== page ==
The Whittier Fire at Camp Whittier near Lake Cachuma in California is a big one! Unfortunately, this fire has alread consumed 20 structures; 8 homes and 12 outbuildings. The fire started on Saturday, July 8th and has ballooned to 17,364 acres since then. With 1,612 people working on the fire, it is only 35% contained at this point . Hot, dry and strong "Sundowner Winds" will continue to keep this fire threat high.
Rooster Comb Fire - Battle Mountain, Nevada
According to Inciweb, one of the largest fires currently burning in the Lower 48 is the Rooster Comb Fire located near Battle Mountain, NV. This particular fire has consumed a whopping 218,000 acres and is 80% contained. This particular fire started on Sunday, July 9th and quickly spread as hot, dry and windy weather created extreme fire behavior. Thunderstorms and erratic winds are still posing a concern for the fire. The good news is that there are currently 550 people working on the fire and the estimated containment date is projected for Monday, July 17th.
Ongoing Large Wildfires
Here's a look at the current wildfire map across the country. Recent hot and dry weather has helped to spark several wildfires across the Western US, while a few have also been popping up in the Eastern US.

National Smoke Analysis

Here's the projected wildfire smoke concentration for midday Sunday, which suggests that smoke from wildfires burning in Canada could start to move into the extreme northern portions of the country, especially around the Upper Midwest/Great Lakes region. If you are in these areas, air quality could be a little poor, but these areas may also be enjoying very interesting looking sunrises/sunsets, which tend to look hazy or reddish-orange.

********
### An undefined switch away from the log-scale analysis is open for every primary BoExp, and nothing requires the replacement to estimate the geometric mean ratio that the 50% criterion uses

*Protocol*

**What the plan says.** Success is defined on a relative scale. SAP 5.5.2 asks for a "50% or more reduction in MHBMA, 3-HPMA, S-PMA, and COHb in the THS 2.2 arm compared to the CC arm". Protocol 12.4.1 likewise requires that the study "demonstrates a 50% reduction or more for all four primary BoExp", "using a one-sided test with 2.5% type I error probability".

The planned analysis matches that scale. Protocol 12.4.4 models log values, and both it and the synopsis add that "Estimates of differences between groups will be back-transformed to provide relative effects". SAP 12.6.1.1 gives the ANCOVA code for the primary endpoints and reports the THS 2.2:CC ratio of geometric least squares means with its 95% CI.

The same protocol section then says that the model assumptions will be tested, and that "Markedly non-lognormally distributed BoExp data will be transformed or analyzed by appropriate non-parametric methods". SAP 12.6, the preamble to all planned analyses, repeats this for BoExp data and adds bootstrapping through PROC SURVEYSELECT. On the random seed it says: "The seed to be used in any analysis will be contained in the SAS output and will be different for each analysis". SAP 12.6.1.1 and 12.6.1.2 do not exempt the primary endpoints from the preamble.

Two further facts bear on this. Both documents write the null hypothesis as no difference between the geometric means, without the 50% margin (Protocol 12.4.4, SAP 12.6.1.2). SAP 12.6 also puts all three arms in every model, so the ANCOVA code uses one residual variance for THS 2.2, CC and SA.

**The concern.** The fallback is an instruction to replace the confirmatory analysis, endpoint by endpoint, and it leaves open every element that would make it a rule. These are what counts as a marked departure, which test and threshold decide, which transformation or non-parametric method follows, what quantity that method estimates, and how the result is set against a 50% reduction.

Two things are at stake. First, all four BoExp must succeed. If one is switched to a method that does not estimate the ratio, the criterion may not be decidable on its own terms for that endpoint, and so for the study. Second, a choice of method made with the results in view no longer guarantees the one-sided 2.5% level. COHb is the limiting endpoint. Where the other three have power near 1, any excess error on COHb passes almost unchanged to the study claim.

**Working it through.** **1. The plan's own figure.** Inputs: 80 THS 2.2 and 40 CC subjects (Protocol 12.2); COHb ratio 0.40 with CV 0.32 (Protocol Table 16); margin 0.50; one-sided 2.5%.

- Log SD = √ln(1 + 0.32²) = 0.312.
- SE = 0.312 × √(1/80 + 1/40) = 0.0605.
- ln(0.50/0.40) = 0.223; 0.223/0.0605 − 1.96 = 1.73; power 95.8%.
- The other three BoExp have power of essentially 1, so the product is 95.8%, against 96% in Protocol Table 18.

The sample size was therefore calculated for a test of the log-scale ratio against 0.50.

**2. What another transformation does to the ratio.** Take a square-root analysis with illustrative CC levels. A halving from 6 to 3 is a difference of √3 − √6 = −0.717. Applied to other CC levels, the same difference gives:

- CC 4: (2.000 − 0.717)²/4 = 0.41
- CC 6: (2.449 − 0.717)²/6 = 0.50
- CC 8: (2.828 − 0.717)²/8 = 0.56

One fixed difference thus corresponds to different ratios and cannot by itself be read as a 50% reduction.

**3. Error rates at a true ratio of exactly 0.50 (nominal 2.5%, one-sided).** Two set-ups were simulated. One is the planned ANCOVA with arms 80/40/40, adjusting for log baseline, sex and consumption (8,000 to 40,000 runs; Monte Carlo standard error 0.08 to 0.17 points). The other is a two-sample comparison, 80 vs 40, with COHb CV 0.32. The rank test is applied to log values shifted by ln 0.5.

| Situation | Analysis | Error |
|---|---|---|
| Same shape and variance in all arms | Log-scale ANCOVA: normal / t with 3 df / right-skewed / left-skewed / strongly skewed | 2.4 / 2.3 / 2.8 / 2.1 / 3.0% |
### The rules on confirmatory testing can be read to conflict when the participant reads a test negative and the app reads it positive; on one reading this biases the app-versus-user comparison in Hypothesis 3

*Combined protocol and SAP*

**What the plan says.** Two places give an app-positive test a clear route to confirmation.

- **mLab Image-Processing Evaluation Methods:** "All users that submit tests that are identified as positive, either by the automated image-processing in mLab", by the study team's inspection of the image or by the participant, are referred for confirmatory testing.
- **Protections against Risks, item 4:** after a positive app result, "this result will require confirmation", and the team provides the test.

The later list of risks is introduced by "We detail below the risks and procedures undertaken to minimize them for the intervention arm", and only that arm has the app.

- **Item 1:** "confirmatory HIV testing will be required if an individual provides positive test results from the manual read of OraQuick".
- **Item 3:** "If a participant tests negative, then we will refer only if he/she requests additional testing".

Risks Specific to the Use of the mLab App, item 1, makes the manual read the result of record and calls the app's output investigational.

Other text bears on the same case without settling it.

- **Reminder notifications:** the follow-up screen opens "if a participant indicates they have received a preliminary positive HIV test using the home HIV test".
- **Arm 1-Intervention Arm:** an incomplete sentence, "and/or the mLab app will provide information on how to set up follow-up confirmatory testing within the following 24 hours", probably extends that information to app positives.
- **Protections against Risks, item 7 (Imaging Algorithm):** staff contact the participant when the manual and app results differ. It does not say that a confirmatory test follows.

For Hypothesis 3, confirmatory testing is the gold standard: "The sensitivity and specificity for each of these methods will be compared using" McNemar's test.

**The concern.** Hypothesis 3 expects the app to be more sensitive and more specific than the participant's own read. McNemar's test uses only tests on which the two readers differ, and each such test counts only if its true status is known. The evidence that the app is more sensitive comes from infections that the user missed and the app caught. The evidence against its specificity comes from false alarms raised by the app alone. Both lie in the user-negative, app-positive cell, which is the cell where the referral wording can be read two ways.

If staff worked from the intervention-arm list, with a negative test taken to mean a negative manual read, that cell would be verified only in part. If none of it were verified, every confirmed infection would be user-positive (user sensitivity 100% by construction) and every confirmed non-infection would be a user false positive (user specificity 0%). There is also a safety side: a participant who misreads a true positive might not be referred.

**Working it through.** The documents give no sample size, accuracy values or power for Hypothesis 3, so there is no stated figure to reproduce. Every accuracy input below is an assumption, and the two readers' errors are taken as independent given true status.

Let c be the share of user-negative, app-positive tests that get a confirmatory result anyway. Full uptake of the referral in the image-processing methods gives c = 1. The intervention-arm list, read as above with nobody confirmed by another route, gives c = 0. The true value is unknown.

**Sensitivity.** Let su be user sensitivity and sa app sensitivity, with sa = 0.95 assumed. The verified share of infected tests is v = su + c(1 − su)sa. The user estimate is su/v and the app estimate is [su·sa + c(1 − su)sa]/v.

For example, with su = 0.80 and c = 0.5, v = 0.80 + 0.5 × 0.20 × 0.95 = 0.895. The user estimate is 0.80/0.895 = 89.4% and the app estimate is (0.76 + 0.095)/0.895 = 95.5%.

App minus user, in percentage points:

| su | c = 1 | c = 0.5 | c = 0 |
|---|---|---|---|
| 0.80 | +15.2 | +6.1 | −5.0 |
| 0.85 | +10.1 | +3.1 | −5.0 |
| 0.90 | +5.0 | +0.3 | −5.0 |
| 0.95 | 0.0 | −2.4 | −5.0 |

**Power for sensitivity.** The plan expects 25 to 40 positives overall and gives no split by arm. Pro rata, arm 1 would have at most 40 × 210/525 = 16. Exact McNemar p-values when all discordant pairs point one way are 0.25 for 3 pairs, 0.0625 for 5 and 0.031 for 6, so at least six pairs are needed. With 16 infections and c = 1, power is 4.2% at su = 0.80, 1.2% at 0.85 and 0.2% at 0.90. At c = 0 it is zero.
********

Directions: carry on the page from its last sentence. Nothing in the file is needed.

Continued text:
Fire Weather Concerns Sunday

According to NOAA's SPC, the fire threat for Sunday remains at ELEVATED and CRITICAL levels across parts of the Northwest and High Plains. Hot, dry and windy conditions could help to fuel erratic wildfire behavior in these areas for any fires currently burning. If any fires get going, the could spread quickly to uncontrolable levels.


Nearly Perfect Sunday. Heavy Rain Chances Ahead
By Todd Nelson, filling in for Douglas
My two young boys just recently finished their first golf camp and they sure had fun. I might be a little selfish, but my hope is that they will still be interested in playing when they get older. Something sounds right about being able to play a few rounds with them when I am retired.
If you're a golfer, you know how frustrating the game can be. My 8-year old just learned what a "worm burner" is. HA! Minnesota weather can be a little frustrating at times too. The one thing to always remember is that just like in golf, you'll always have another good shot; another glorious day. Sunday is one of those days!
Bright sun, cooler temps and much less humidity will make Sunday one of the nicest Sundays this summer, no question. We make a quick turnaround to sweaty weather again Monday as temps spike to near 90 degrees with dewpoints around 70!
The increase in heat and humidity this week will bring several chances of stormy weather, especially overnight. These nocturnal storms will also bring the potential of heavy rains.
Extended Forecast
SUNDAY: Less humid. Almost perfect. Winds: ESE 5. High: 82.
SUNDAY NIGHT: Mostly clear & quiet. Chance for northern lights? Winds: E 5. Low: 62.
MONDAY: Hot & sticky again. Storms overnight. Winds: S 5-10. High: 87.
TUESDAY: Scattered storms. Heavy rain potential. Winds: S 5. Wake-up: 73. High: 87.